Suppose I'm scared of making the wrong decision because it will be such a life changing one.

Also, to make myself ever more pathetic half of whats stopping me freeing myself is my bloody cat child!

mohuzivajehi Thu 27-Jul-17 02:59:58

You are right that you shouldn't have to "move out of your room". 5 nights a week is as close to full-time as makes no odds. If you don't decide to leave, the bedroom that is currently considered DS's should become your own room and DS can have a truckle bed in the master bedroom.

MrsTerryPratchett Thu 27-Jul-17 03:10:39

my partner will physically push and shove me in my back telling me to move the f-over sad

I went through residency and citizenship with my DH. Only because I loved and trusted him and knew it was worth leaving my friends, family, job and home for. Is there any other way to get residency? Or maybe a return to the UK is better.

MrsTerryPratchett Thu 27-Jul-17 03:11:32

I know you said there wasn't. I just wanted to know whether you'd actually researched. Like immigration lawyer researched...

HerRoyalNotness Thu 27-Jul-17 03:15:06

Yes the way he is treating you is a big issue here

Is your occupation on the needed/shortage list for nz?
Could your employer sponsor you instead?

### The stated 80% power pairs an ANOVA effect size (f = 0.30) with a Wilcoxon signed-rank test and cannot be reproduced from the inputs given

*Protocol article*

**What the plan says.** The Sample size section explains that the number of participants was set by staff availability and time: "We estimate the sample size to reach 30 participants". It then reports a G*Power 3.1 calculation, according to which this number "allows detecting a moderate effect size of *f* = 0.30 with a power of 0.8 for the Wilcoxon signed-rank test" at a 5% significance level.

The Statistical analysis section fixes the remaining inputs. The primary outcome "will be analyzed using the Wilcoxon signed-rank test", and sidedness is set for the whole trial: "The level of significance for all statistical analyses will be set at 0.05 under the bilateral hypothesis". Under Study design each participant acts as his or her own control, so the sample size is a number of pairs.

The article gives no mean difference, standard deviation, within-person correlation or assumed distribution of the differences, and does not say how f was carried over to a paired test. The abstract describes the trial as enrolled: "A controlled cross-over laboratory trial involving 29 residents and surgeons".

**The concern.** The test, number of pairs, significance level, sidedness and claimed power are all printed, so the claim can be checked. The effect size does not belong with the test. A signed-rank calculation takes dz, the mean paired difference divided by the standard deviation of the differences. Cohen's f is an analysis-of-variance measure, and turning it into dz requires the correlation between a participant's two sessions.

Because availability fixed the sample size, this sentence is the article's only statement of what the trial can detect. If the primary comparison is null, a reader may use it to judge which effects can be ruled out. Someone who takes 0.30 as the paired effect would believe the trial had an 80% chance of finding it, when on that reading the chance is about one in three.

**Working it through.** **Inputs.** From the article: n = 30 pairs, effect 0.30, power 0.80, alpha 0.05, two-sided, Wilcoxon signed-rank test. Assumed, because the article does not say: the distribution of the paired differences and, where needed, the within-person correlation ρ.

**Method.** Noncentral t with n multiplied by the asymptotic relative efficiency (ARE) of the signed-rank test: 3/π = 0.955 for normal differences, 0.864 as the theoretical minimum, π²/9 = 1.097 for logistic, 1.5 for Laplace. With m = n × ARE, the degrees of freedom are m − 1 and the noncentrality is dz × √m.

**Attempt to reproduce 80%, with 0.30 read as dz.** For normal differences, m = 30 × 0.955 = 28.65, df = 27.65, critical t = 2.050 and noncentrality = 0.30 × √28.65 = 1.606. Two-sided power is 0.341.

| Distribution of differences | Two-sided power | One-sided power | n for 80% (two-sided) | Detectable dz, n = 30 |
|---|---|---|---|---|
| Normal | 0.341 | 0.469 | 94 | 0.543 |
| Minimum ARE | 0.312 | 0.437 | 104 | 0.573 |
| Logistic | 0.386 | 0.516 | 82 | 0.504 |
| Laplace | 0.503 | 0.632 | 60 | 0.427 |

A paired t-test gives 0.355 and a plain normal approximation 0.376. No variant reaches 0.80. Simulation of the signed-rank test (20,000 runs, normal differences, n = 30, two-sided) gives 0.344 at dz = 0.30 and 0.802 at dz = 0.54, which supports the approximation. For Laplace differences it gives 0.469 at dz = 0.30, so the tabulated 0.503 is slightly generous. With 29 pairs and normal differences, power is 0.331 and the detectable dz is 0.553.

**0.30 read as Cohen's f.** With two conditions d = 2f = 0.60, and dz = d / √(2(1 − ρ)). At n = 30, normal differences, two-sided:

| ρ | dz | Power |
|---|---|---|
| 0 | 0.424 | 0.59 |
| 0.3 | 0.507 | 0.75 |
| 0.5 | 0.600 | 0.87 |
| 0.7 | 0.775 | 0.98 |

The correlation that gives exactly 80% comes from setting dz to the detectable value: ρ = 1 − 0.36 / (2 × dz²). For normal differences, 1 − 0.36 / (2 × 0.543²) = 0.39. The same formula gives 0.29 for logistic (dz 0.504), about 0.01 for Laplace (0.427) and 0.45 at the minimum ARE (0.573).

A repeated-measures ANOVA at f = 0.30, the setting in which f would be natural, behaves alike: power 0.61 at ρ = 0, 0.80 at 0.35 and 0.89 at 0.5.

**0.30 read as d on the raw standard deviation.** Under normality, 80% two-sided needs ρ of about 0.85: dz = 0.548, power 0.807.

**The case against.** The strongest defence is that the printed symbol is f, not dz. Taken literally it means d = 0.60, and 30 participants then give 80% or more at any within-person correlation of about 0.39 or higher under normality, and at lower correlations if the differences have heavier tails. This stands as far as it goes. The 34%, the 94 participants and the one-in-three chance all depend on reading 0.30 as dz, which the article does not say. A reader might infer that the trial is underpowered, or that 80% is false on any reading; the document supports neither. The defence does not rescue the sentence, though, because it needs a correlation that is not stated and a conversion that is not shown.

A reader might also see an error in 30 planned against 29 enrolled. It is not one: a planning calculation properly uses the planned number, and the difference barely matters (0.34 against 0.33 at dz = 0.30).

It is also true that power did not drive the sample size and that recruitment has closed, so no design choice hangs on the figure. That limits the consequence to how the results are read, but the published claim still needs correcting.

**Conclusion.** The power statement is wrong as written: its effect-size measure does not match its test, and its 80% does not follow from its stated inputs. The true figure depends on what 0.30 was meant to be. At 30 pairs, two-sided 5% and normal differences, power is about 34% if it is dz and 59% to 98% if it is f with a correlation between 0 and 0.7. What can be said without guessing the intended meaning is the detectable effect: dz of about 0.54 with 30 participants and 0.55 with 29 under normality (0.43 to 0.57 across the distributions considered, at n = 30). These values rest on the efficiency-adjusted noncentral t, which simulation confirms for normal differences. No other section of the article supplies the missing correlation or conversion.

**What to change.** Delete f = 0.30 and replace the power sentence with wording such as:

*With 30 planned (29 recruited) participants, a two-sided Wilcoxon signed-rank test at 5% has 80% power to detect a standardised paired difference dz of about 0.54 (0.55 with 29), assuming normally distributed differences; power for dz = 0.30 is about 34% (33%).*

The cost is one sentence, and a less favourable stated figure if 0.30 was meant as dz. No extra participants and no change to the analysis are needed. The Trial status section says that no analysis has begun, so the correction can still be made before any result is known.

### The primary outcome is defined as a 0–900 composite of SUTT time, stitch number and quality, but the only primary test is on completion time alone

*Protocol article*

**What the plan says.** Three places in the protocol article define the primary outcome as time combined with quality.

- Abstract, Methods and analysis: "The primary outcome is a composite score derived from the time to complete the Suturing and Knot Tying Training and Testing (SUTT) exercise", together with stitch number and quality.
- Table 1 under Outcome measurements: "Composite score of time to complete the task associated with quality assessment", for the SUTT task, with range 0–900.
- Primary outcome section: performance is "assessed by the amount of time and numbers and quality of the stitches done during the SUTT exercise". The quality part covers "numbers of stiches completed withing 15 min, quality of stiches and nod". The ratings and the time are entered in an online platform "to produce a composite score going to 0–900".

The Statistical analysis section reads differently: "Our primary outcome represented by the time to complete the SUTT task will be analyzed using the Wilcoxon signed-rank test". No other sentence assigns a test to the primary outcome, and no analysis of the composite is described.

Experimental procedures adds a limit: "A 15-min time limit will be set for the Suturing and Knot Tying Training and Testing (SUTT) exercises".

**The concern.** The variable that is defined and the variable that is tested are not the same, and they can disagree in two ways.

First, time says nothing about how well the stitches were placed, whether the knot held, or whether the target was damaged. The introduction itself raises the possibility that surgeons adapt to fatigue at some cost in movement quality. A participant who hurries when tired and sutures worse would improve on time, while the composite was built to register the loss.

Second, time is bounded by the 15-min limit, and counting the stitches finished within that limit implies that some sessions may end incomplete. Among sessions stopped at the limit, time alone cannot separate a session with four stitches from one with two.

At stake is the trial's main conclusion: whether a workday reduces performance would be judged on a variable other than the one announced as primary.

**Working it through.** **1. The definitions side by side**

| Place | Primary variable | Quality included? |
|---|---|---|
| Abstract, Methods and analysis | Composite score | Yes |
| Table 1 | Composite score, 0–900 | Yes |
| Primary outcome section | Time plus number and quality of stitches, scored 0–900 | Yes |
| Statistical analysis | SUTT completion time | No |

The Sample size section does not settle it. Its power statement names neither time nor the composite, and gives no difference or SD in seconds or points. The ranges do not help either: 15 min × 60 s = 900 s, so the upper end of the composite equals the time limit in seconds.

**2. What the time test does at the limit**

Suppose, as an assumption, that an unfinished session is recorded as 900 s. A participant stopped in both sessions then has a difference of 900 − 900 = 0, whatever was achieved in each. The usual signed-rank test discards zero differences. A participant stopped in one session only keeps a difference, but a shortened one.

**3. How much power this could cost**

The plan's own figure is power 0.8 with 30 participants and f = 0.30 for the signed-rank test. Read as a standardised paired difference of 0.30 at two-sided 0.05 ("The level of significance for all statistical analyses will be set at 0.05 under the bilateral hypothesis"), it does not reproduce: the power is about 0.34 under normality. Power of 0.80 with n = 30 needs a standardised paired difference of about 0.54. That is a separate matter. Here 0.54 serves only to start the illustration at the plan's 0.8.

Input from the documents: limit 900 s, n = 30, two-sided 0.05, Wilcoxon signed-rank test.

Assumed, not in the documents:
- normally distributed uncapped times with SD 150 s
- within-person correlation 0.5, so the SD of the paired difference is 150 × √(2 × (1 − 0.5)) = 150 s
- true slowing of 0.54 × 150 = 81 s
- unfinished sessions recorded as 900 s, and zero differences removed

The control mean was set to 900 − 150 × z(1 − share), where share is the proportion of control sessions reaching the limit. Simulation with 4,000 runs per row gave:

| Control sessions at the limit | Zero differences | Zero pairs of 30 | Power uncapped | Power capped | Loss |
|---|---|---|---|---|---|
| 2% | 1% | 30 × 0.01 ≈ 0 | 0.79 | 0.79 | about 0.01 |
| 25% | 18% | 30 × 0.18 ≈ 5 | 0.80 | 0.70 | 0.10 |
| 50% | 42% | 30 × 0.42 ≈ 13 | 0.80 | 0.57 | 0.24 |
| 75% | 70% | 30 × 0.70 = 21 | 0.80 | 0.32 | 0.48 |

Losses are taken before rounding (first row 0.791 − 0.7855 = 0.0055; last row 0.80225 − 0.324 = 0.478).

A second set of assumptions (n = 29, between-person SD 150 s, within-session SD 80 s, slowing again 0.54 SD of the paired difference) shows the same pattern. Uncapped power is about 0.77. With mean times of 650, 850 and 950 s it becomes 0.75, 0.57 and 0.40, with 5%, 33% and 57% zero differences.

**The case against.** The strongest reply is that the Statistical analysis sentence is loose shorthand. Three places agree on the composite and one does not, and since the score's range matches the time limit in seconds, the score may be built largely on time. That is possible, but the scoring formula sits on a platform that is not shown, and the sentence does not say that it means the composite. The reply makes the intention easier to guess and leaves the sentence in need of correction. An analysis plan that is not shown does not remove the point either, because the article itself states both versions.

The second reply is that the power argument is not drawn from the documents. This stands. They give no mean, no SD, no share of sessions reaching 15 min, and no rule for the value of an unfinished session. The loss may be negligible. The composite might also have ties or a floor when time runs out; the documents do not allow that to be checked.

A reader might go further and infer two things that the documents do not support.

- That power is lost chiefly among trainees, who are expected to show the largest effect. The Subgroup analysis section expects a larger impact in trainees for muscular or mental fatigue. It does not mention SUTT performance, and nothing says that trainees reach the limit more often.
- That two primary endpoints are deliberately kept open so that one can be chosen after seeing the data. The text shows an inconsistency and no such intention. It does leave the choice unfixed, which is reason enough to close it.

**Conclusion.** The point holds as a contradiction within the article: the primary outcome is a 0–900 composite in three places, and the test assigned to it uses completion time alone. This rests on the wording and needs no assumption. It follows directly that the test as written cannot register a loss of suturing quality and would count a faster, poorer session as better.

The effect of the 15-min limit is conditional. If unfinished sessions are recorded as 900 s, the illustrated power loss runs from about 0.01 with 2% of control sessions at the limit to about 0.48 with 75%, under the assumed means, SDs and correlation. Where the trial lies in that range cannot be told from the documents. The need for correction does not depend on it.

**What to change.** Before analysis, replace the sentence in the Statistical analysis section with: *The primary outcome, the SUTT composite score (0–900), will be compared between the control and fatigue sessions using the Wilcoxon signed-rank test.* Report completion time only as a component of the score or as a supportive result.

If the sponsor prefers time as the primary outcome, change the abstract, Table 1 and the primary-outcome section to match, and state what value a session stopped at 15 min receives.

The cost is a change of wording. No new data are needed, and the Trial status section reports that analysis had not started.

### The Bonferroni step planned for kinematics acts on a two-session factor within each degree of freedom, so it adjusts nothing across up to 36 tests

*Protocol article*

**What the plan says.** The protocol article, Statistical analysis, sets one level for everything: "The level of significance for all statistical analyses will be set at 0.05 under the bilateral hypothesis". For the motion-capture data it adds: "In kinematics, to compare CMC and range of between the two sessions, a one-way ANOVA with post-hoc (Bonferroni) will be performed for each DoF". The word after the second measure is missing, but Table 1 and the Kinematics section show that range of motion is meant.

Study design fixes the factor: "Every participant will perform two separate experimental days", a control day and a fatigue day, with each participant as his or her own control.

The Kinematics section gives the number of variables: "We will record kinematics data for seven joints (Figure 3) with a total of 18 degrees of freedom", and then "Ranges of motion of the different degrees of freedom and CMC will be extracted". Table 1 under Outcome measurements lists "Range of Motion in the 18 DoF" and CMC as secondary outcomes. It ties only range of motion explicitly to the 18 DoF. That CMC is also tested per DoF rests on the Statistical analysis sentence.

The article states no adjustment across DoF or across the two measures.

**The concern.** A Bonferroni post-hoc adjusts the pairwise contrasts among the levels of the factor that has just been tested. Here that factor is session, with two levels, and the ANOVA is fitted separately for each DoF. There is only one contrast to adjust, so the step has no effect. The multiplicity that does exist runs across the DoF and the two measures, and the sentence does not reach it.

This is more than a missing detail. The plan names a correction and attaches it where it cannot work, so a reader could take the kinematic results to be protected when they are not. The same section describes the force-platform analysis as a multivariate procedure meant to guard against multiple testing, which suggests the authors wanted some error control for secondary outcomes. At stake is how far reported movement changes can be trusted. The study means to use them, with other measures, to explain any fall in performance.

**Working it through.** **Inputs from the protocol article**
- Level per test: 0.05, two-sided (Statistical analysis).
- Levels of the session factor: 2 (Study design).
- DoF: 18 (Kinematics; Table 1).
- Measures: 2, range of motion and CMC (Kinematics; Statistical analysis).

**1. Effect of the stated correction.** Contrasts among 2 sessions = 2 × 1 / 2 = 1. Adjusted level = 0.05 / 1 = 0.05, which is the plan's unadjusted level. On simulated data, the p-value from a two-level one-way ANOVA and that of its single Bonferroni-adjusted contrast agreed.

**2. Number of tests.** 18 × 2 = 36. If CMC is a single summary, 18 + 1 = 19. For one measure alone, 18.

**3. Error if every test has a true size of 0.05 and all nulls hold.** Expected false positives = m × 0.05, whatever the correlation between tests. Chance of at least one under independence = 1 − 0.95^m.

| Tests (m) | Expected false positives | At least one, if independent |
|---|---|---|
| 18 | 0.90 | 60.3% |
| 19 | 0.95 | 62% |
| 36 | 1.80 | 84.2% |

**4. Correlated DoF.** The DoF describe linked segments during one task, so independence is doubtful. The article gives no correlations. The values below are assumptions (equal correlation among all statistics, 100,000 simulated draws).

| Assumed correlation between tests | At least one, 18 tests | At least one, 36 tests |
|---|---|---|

nooka Thu 27-Jul-17 03:24:45

I guess the fundamental question is how much do you want to stay in NZ. If your reasoning is to do with being with your partner then I'd leave and return to your friends and family in the UK. If it's more than that then you need to weigh up if it really is worth it, and yes explore if there are other ways to stay that aren't reliant on a relationship with a New Zealander. One thing to consider is whether you can really sustain the relationship in the longer term as it sounds as if the relationship is on the path to failure already, and I'd hate for you to stick it out and then things to fall apart just before your qualify. Plus it sounds like your status is probably a stick your partner can beat you with.

Mum2OneTeen Thu 27-Jul-17 03:41:27

This situation sounds awful OP. Is there enough room in the SS's room to install a bigger bed so the father can go in there to sleep with the SS rather than the SS coming into your bed? Would he be will be willing to do that for your well-being? The relationship does sound as if it has problems though. It sounds as though you are being exploited somewhat. Would you want to continue to live in NZ if you weren't in this relationship?

elmiee Thu 27-Jul-17 03:44:05

I haven't seen an immigration lawyer but I have researched to no end of other options. I'm not on the skilled list - Currently working doing invoices and also working in a bar, previously was working in a Lawyers doing admin which I've done for years, had hoped going back into a Lawyers when I first came to NZ that it would be a good chance of work sponsorship as had always wanted to do it of my own back but nothing ever came of it. My two current jobs wouldn't sponsor me.